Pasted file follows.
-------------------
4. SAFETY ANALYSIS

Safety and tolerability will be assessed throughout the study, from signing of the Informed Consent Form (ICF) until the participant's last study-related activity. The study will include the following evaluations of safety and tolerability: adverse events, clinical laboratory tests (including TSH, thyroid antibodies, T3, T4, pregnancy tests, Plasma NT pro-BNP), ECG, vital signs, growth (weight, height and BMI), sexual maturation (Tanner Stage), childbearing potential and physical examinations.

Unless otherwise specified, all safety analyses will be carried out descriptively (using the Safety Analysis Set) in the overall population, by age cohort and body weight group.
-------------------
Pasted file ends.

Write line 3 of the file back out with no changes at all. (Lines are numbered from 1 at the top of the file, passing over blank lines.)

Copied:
Unless otherwise specified, all safety analyses will be carried out descriptively (using the Safety Analysis Set) in the overall population, by age cohort and body weight group.